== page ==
In 1943, as he was developing his dripping technique and alcoholism, he was commissioned by the socialite Peggy Guggenheim to create a giant eight by 20-foot mural for her townhouse. When the critic Clement Greenberg laid eyes on it, he proudly proclaimed: “I took one look at it and I thought, ‘Now that’s great art,’ and I knew Jackson was the greatest painter this country had produced.” Those were bold words indeed. Many would agree, but many others would say there was more to Pollock than meets the eye… and not in an interpretive sense either.
This much is proven: The Congress for Cultural Freedom was an anti-communist advocacy group founded in 1950. This group promoted American ideals. It promoted Jackson Pollock exhibitions as part of those ideals. This group was also a funded offshoot of the CIA. Thus, it has been argued that the CIA purposefully elevated Pollock’s art both in terms of value and acclaim as a way to diminish socialist realism. In other words, those daft Commies are still doling out drab pictures of bushes for pennies, whereas Pollock is quite literally extolling the freedom of the human soul on canvas and his bright new world deserves to be handsomely rewarded.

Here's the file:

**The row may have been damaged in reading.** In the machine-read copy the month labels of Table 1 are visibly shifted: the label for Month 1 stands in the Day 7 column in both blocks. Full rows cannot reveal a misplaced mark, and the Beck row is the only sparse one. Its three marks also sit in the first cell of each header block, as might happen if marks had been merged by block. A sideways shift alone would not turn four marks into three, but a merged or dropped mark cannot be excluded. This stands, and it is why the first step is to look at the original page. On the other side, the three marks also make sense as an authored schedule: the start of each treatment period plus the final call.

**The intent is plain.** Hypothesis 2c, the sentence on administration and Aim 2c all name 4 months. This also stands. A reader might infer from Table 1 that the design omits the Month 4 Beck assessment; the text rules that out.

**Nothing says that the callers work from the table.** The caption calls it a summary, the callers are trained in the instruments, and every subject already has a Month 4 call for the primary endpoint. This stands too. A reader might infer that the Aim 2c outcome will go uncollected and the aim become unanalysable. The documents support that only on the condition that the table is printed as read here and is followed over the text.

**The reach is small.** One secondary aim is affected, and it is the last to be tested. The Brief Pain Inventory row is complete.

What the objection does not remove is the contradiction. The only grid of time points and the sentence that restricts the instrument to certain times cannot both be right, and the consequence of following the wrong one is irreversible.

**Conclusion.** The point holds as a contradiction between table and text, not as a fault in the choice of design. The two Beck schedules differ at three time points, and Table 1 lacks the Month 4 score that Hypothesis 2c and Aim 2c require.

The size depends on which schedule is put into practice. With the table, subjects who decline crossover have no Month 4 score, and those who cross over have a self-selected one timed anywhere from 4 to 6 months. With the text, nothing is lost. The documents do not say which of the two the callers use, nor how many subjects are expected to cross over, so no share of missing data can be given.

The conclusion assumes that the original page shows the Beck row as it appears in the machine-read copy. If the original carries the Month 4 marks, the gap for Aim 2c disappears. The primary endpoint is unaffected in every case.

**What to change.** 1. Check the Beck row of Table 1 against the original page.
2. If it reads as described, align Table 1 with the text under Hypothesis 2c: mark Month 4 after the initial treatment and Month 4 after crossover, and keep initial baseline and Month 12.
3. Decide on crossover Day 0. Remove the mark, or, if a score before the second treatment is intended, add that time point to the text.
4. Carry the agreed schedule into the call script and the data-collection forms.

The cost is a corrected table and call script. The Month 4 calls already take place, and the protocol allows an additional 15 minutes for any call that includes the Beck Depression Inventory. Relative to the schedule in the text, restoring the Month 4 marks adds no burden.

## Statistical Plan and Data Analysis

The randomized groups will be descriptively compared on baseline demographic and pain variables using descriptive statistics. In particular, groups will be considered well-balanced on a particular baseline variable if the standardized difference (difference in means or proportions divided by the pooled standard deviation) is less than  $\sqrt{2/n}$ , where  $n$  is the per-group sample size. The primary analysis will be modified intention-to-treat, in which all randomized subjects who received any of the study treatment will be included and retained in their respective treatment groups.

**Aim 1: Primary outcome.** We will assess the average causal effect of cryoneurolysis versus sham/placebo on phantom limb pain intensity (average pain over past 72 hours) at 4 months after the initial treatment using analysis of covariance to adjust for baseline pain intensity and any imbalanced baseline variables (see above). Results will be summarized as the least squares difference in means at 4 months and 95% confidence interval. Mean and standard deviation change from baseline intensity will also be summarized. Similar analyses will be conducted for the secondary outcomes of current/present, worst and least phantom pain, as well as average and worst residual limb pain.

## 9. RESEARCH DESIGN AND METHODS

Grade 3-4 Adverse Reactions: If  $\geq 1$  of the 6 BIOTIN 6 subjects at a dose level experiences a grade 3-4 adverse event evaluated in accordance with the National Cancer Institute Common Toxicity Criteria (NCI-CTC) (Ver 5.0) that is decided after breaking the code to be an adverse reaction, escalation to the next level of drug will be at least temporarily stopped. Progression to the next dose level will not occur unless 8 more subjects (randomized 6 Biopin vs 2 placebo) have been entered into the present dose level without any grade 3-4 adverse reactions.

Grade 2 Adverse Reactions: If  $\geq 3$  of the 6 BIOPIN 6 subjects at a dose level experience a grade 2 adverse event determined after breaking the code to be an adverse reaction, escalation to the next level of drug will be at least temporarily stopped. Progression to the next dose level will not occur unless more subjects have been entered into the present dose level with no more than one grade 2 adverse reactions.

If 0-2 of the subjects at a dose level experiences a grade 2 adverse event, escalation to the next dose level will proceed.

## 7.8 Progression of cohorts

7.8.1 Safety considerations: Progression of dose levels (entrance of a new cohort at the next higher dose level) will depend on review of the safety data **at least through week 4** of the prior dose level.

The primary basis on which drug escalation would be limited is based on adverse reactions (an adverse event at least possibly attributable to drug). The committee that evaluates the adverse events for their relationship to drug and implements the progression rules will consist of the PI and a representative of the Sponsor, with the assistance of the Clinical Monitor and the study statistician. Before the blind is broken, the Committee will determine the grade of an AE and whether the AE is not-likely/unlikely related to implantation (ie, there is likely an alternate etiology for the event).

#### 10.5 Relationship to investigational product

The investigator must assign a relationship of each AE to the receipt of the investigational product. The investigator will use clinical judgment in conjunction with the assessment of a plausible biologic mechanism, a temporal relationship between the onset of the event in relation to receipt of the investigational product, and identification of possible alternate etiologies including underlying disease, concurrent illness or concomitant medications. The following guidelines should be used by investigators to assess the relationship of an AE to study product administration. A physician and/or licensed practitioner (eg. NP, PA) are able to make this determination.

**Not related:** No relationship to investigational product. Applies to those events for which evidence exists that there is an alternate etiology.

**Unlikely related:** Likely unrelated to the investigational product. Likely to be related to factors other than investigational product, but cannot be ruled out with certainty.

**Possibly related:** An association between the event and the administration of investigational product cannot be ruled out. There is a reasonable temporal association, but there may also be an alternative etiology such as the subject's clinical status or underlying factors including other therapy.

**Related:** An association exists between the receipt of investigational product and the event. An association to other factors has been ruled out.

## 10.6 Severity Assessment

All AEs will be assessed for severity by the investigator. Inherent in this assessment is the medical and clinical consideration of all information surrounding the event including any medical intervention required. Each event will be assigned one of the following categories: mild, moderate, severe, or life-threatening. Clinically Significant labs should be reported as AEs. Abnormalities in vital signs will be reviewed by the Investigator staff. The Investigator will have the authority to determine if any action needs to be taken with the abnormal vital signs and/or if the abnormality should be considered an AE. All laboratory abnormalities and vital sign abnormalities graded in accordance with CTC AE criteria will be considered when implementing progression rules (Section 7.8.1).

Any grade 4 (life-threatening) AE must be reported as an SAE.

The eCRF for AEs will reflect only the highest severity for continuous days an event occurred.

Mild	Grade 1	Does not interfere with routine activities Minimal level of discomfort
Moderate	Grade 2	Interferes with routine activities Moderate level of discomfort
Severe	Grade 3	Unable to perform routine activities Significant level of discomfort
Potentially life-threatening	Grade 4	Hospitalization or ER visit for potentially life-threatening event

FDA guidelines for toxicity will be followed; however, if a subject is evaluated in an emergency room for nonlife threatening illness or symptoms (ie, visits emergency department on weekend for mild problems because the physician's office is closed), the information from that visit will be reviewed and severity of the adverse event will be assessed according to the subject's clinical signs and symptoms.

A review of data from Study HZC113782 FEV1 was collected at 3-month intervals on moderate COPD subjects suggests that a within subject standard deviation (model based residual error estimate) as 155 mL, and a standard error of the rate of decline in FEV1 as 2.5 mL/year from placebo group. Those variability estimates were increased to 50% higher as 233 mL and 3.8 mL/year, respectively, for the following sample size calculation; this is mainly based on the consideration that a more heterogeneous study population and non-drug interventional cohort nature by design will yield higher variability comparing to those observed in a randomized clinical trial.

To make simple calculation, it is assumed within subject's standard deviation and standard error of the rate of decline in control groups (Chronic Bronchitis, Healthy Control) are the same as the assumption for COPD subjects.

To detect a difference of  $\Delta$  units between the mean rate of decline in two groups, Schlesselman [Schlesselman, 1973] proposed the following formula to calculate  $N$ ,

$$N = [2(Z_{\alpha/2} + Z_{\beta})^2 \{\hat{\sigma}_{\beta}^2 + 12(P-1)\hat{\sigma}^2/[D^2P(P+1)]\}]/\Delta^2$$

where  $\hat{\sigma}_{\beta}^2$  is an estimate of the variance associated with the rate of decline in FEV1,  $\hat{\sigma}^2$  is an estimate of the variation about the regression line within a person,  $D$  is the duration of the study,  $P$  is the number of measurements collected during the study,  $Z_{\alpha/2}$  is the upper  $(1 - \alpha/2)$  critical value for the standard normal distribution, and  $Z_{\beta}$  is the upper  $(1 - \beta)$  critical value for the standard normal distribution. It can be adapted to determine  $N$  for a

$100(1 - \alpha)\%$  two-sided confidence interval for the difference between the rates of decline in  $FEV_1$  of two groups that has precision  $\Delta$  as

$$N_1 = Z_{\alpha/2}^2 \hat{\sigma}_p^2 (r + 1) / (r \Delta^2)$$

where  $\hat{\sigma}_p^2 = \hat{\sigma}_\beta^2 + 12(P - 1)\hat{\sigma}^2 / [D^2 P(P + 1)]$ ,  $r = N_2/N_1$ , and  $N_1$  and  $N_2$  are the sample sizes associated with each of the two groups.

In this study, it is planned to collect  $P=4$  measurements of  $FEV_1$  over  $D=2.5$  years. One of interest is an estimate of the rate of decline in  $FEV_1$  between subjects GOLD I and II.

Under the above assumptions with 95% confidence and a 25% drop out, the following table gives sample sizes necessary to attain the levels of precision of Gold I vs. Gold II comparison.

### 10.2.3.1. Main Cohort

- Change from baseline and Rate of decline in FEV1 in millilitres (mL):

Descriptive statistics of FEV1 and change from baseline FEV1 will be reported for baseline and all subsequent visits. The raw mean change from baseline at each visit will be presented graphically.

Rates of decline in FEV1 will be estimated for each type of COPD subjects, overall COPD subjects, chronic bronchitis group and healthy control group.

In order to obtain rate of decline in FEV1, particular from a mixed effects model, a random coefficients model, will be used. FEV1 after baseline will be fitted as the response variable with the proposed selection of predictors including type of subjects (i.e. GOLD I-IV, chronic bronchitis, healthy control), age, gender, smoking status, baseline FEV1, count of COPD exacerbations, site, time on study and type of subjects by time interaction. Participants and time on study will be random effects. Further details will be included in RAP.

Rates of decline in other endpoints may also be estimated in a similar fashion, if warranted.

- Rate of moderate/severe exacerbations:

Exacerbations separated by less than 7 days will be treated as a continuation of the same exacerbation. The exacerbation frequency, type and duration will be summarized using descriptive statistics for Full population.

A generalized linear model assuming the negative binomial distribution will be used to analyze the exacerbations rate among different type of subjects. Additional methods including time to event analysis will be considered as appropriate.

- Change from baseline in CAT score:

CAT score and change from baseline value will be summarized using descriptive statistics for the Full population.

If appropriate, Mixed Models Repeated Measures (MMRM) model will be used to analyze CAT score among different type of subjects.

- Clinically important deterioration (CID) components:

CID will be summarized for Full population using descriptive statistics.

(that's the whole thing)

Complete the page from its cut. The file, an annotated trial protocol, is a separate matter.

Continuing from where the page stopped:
This creates a paradox in the life and work of Pollock forevermore. As Kurt Vonnegut once put it in his novel Bluebeard: “Modern art is a conspiracy between shysters and the rich to make poor people feel stupid!” In other words, ‘let say that there is life and death contained in all these scribbles and those who don’t see it have to either go along with it or squark from their lowly perch.
Thus, you have two sides of the coin: those who champion Pollock as an evocative master, and those who dub him a hoax. Lingering somewhere underneath it all is the second, and perhaps most pertinent debate: he was a revolutionary innovator in the arts, but do all revolutionary artistic innovations deserve praise? Sit beneath a Pollock in all its grandeur and perhaps your opinion will be made.